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United States Department of Agriculture

Agricultural Research Service


Location: Rangeland Resources Research

2009 Annual Report

1a.Objectives (from AD-416)
Objective I: Assess/project changes in the structure and functioning of Great Plains grasslands due to the interactive effects of elevated CO2 and legume N on primary production, N and C cycling, and plant community dynamics, including invasive weeds. Objective II: Develop management strategies that optimize responses of semi-arid rangeland to global change and minimize emission of greenhouse gases (GHGs).

1b.Approach (from AD-416)
We will use novel Free Air CO2 Enrichment (FACE) technology to expose the native northern mixed-grass prairie (NMP) to a gradient of CO2 concentrations from present ambient levels of approximately 370 to 670 parts per million. Within the CO2 gradient, plots consisting of native NMP and NMP inter-planted with combinations of legume and invasive weed species will evaluate how legume N interacts with CO2 to affect soil C and N cycling, trace gas fluxes, water relations, plant physiology/demography/phenology, reproductive and vegetative recruitment, weed invasion, and plant community dynamics. In a related modeling exercise, data from previous CO2 enrichment and flux experiments will be used to predict long-term weather and global change responses of Great Plains grasslands. A second objective will evaluate the impacts of management strategies on C and N cycling and land-atmosphere exchange of greenhouse gases. The responses of soil C and N dynamics to variable grazing intensity and seasonality will be determined. Inter-seeding legumes into rangeland will be evaluated for its potential to enhance biomass production, forage quality, and mitigate greenhouse gas emissions. This information will be used to develop new management practices that consider trace gas emissions, in addition to more traditional rangeland goods and services.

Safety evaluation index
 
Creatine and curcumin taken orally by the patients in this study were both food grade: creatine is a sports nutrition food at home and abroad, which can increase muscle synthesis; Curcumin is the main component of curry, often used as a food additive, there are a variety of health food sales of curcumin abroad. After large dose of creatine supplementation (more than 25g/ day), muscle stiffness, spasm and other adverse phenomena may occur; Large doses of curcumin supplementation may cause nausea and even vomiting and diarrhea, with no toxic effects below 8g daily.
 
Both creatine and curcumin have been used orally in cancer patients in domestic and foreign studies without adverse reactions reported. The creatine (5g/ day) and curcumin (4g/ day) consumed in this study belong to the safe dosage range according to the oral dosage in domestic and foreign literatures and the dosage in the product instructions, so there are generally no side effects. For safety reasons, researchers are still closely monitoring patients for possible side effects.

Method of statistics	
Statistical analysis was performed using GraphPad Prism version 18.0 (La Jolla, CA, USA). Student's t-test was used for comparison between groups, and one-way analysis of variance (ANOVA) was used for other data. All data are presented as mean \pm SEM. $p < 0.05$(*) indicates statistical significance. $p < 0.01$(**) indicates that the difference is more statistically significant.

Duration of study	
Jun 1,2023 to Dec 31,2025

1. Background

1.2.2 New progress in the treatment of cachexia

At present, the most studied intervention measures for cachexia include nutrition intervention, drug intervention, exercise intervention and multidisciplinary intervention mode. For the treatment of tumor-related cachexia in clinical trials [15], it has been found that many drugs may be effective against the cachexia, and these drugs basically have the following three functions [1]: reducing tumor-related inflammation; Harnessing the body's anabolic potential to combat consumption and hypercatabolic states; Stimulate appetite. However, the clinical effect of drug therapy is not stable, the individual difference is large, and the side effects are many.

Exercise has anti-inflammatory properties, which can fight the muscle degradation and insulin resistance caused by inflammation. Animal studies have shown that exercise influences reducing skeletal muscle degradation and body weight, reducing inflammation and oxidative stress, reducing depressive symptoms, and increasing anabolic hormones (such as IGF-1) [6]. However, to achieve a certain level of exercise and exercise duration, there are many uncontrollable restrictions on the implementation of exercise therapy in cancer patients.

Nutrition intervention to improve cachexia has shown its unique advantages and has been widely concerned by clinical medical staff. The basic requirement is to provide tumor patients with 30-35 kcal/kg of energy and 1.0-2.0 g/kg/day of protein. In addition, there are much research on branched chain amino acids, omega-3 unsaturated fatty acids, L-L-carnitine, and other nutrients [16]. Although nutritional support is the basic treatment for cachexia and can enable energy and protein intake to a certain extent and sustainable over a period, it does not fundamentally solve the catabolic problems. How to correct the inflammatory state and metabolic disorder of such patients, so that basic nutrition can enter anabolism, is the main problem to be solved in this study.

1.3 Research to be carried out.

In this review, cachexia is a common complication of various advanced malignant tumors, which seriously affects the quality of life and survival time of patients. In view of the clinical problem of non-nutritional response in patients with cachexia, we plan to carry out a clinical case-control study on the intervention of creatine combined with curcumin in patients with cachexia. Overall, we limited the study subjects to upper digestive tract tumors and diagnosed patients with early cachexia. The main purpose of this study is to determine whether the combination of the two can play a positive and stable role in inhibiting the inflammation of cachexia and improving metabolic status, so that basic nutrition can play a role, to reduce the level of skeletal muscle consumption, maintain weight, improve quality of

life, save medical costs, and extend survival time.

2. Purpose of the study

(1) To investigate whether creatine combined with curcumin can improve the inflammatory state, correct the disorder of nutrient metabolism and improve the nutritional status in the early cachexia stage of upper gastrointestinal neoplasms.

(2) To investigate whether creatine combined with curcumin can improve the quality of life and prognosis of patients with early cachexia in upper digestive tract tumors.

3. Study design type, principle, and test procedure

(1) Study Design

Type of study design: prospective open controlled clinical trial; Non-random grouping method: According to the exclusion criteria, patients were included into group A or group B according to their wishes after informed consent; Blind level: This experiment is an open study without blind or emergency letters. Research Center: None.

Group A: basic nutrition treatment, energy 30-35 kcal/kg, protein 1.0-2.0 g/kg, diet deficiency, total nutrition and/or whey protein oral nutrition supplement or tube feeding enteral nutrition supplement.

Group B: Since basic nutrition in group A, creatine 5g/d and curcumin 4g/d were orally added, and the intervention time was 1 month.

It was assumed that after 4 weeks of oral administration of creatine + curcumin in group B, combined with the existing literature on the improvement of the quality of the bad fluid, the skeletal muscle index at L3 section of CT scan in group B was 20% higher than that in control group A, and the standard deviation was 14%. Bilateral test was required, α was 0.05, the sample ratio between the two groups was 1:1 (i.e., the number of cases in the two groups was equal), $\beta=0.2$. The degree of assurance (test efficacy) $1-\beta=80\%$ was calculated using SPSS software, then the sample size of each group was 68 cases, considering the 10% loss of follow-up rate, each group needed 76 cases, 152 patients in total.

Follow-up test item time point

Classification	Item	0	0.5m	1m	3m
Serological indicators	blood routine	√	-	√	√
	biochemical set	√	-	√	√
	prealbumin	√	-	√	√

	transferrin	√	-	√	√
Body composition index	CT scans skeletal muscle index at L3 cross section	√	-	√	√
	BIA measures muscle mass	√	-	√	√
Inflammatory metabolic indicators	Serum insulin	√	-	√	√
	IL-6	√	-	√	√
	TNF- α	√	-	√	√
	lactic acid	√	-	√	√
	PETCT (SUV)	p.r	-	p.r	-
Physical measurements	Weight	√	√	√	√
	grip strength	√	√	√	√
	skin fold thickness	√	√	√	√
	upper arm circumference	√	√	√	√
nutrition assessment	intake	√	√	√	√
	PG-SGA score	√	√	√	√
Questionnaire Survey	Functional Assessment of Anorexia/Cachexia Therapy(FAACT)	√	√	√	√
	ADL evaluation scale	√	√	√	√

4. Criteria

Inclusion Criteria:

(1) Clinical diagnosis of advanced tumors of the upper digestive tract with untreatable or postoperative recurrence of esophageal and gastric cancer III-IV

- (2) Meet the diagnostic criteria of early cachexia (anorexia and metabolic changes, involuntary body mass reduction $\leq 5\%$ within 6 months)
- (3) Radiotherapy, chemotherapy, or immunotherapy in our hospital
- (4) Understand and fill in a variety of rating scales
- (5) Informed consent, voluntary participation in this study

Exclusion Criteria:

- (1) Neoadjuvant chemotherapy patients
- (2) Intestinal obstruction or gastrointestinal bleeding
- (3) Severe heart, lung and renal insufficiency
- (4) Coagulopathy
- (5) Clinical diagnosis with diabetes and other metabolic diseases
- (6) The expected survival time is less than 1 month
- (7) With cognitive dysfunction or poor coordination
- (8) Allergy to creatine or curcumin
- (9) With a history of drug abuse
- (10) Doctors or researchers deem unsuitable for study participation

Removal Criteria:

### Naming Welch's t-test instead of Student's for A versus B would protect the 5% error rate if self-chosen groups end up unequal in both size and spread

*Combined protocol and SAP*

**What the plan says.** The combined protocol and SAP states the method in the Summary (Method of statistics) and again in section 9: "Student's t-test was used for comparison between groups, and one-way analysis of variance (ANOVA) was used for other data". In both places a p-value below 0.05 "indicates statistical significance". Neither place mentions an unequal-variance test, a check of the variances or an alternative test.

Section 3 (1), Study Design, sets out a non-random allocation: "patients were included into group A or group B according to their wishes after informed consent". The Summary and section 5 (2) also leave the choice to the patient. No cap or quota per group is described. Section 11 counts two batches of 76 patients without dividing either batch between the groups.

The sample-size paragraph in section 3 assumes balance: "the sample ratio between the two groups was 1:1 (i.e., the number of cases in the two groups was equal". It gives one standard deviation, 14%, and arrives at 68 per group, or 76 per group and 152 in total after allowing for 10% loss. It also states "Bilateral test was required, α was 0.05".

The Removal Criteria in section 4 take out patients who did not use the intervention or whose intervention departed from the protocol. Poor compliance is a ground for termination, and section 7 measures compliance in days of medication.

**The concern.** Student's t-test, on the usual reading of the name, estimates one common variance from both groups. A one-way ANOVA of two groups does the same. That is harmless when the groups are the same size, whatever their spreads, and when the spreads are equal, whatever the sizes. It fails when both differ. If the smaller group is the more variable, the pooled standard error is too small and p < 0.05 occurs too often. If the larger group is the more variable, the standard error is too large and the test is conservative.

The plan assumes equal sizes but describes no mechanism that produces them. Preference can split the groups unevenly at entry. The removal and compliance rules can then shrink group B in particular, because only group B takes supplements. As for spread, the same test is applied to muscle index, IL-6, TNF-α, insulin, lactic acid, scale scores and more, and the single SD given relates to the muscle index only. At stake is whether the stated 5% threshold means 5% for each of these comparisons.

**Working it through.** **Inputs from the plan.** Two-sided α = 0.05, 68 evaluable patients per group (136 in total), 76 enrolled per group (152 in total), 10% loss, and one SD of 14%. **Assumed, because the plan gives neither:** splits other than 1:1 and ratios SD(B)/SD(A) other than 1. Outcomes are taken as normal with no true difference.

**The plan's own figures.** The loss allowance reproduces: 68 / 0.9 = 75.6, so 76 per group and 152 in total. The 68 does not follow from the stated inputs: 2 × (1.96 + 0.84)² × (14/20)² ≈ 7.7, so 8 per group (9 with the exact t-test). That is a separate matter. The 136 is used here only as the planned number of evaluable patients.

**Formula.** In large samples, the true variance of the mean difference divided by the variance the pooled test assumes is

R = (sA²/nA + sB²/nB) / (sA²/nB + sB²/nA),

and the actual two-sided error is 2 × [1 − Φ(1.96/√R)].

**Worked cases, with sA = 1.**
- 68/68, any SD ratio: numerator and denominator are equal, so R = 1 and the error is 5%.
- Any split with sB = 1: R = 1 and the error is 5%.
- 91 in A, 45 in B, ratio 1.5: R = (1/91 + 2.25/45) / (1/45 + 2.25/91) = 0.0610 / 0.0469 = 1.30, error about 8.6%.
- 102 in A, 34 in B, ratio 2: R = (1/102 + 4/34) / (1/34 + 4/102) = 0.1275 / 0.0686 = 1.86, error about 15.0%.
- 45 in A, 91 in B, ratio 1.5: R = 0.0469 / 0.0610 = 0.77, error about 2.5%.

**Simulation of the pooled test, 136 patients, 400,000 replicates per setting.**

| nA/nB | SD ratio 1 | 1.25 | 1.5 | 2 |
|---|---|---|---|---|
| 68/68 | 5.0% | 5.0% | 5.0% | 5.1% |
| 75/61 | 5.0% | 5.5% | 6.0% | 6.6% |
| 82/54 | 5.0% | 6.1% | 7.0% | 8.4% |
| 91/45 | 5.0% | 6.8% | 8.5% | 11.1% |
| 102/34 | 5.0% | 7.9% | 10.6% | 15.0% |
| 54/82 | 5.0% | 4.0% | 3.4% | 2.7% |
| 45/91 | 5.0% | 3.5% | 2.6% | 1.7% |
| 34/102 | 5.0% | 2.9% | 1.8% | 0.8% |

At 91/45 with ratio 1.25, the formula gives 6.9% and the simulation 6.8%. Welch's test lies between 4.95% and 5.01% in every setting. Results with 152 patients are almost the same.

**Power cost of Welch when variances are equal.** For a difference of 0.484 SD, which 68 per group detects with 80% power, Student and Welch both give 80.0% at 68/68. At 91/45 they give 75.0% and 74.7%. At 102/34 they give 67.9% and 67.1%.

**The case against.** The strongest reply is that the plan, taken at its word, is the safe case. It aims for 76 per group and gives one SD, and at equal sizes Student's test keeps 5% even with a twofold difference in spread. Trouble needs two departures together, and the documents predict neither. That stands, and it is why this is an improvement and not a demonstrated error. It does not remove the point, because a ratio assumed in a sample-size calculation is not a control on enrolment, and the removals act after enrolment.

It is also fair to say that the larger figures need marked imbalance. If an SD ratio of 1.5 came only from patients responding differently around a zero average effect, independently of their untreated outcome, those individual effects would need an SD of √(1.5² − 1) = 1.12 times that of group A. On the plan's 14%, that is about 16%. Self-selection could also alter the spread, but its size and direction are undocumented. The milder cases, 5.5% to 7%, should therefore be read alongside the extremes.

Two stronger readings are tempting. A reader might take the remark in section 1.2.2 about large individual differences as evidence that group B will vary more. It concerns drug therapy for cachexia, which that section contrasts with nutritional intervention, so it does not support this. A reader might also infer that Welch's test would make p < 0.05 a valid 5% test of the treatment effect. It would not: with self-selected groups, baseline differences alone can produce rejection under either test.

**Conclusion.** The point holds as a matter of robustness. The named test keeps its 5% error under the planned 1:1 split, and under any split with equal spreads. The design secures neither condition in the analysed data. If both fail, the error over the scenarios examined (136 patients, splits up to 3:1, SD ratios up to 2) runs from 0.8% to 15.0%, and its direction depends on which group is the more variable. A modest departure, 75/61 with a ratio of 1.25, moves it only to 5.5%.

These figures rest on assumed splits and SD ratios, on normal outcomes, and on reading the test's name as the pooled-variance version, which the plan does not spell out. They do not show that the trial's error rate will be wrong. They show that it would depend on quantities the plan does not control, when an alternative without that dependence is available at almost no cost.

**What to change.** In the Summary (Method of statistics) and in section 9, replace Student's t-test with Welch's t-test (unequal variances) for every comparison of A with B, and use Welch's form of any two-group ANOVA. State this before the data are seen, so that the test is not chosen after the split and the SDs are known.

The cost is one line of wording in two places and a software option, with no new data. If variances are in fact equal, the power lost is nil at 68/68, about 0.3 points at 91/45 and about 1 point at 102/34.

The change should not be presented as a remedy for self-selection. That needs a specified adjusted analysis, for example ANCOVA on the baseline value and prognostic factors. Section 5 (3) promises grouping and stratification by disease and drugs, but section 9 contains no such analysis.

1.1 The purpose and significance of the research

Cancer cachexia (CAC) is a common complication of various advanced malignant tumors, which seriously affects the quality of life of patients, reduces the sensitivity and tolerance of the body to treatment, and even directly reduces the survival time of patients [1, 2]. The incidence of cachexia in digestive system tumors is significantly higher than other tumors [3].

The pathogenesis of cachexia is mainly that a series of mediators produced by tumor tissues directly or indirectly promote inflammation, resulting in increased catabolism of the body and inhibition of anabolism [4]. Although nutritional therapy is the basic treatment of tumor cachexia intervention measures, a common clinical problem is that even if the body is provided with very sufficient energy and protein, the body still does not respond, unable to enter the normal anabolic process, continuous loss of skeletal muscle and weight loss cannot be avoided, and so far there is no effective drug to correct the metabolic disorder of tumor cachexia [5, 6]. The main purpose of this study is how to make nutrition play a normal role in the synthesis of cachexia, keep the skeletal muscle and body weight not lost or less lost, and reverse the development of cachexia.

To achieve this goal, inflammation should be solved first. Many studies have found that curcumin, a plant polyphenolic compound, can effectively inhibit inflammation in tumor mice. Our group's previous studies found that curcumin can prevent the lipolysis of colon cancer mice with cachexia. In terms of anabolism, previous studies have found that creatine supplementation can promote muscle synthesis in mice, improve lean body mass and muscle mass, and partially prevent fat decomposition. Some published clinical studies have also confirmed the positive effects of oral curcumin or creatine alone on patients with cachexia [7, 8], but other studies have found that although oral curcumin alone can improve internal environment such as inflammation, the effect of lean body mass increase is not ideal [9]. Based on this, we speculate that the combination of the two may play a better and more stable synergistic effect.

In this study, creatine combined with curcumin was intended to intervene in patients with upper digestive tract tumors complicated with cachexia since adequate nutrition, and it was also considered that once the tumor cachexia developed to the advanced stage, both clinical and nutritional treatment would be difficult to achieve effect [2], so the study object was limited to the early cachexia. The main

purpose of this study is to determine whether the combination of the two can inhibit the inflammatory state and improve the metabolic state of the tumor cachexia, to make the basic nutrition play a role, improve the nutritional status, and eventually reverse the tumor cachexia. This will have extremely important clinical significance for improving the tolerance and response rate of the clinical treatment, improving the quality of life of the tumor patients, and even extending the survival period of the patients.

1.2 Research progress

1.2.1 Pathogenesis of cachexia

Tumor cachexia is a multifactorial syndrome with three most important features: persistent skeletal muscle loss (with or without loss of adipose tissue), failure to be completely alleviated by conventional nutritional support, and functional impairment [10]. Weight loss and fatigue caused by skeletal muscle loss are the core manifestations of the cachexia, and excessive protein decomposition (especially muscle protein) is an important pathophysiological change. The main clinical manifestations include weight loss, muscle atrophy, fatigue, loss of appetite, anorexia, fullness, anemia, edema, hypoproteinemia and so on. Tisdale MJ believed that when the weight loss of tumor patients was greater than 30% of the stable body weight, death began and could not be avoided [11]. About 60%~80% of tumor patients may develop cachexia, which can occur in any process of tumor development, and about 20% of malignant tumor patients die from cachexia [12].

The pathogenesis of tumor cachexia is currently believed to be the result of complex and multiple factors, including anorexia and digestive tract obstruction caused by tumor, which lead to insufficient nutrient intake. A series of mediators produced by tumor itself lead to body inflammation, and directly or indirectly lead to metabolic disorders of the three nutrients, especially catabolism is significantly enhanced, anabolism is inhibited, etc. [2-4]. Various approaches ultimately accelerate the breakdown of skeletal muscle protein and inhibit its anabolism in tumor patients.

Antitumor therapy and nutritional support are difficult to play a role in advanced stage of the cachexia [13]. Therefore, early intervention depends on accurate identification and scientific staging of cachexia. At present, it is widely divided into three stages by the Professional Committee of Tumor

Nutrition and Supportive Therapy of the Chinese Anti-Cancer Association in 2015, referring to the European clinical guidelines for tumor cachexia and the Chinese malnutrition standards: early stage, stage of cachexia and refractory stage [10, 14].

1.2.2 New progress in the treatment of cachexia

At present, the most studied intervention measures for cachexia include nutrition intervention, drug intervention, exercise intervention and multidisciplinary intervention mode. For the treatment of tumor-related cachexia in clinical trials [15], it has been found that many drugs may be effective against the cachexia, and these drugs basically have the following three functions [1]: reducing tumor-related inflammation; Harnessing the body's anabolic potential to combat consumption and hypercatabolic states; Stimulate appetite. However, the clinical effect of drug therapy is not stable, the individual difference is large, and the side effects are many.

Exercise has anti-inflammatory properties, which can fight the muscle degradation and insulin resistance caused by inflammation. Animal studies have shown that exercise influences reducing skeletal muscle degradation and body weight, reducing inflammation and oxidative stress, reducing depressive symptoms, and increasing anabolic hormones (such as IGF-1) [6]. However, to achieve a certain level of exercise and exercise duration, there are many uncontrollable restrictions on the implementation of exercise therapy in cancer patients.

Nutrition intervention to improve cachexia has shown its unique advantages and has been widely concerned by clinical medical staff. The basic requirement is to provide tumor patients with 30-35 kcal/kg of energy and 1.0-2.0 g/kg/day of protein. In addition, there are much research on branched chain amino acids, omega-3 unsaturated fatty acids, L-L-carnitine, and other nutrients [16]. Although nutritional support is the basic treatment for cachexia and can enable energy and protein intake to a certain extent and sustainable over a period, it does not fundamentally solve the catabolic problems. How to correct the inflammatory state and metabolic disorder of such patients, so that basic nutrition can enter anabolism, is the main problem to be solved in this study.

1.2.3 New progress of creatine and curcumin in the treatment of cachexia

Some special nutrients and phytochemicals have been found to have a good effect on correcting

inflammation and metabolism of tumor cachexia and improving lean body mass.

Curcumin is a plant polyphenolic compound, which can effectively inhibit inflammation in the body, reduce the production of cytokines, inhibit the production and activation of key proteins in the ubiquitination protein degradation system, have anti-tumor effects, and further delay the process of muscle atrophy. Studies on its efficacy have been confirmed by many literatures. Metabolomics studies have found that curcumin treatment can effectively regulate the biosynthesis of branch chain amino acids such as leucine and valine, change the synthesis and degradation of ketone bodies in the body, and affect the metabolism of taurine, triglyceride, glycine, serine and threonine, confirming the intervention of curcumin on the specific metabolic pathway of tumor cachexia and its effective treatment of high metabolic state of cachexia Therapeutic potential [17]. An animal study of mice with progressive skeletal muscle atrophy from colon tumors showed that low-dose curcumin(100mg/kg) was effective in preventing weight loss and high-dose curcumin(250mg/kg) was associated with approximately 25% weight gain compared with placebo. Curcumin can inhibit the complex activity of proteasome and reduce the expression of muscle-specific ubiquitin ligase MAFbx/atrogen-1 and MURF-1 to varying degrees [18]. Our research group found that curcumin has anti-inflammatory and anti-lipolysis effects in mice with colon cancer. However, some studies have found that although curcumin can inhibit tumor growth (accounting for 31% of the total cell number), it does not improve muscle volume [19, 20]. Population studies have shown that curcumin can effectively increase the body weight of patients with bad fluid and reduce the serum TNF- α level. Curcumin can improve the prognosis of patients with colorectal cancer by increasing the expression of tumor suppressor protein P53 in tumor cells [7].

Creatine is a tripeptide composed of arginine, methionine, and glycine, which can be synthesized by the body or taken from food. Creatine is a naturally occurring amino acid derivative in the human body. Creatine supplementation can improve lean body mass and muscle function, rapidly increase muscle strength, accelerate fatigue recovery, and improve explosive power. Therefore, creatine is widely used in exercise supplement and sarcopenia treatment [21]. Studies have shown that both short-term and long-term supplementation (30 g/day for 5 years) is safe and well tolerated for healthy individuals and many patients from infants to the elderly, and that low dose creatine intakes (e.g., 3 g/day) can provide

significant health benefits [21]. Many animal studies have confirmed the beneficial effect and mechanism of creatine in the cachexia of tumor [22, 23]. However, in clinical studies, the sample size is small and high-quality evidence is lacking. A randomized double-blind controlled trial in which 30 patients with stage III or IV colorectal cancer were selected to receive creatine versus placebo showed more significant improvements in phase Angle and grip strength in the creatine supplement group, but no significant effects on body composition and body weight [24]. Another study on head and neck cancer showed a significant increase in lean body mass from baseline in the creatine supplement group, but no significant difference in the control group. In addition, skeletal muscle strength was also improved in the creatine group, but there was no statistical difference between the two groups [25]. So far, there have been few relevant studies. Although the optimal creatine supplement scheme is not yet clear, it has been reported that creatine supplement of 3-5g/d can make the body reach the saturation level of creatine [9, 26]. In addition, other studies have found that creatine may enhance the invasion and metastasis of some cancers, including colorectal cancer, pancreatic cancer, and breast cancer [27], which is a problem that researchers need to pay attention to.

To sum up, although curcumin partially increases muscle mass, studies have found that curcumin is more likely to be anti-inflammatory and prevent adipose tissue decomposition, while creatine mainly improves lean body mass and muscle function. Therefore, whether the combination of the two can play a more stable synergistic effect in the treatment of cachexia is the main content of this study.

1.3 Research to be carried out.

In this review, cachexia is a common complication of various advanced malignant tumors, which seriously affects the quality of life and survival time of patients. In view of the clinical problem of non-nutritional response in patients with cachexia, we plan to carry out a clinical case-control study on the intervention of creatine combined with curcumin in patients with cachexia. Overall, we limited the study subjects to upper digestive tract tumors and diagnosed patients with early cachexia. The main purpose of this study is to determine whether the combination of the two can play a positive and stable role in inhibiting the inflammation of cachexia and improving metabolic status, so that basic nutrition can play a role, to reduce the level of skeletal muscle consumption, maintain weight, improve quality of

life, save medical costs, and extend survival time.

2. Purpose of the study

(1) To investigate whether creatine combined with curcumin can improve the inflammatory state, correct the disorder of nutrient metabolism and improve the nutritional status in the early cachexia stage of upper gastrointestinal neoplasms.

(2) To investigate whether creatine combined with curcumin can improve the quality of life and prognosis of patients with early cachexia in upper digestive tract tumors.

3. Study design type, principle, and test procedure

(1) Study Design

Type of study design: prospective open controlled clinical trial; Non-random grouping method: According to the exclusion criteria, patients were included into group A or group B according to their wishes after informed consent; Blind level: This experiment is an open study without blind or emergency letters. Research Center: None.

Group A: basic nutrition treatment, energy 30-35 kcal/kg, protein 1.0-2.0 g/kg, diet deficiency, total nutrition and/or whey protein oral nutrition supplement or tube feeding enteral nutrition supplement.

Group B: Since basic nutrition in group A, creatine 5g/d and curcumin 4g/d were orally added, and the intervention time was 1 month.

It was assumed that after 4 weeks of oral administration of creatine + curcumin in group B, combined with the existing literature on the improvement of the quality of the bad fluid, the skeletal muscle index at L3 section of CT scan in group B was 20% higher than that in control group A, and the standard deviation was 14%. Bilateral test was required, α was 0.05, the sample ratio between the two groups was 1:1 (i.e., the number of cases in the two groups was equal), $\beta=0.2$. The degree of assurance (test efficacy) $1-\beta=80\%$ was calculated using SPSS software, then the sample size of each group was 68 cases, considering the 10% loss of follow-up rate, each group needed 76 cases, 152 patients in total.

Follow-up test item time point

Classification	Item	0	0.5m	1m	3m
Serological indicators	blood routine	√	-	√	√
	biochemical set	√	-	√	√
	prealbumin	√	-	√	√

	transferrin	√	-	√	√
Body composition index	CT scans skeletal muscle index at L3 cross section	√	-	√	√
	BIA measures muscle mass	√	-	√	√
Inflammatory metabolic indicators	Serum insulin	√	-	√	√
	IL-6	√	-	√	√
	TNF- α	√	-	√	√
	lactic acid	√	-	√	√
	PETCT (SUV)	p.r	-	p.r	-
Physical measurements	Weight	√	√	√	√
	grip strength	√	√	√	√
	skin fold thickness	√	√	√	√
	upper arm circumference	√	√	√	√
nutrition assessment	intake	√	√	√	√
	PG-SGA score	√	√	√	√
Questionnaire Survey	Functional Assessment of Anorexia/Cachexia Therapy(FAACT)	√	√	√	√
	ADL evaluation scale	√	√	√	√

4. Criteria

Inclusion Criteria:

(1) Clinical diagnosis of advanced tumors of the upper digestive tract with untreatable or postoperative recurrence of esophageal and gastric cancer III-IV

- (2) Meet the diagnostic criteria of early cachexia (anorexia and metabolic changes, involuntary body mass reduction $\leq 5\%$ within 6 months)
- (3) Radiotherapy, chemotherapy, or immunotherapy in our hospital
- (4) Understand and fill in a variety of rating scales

3.Progress Report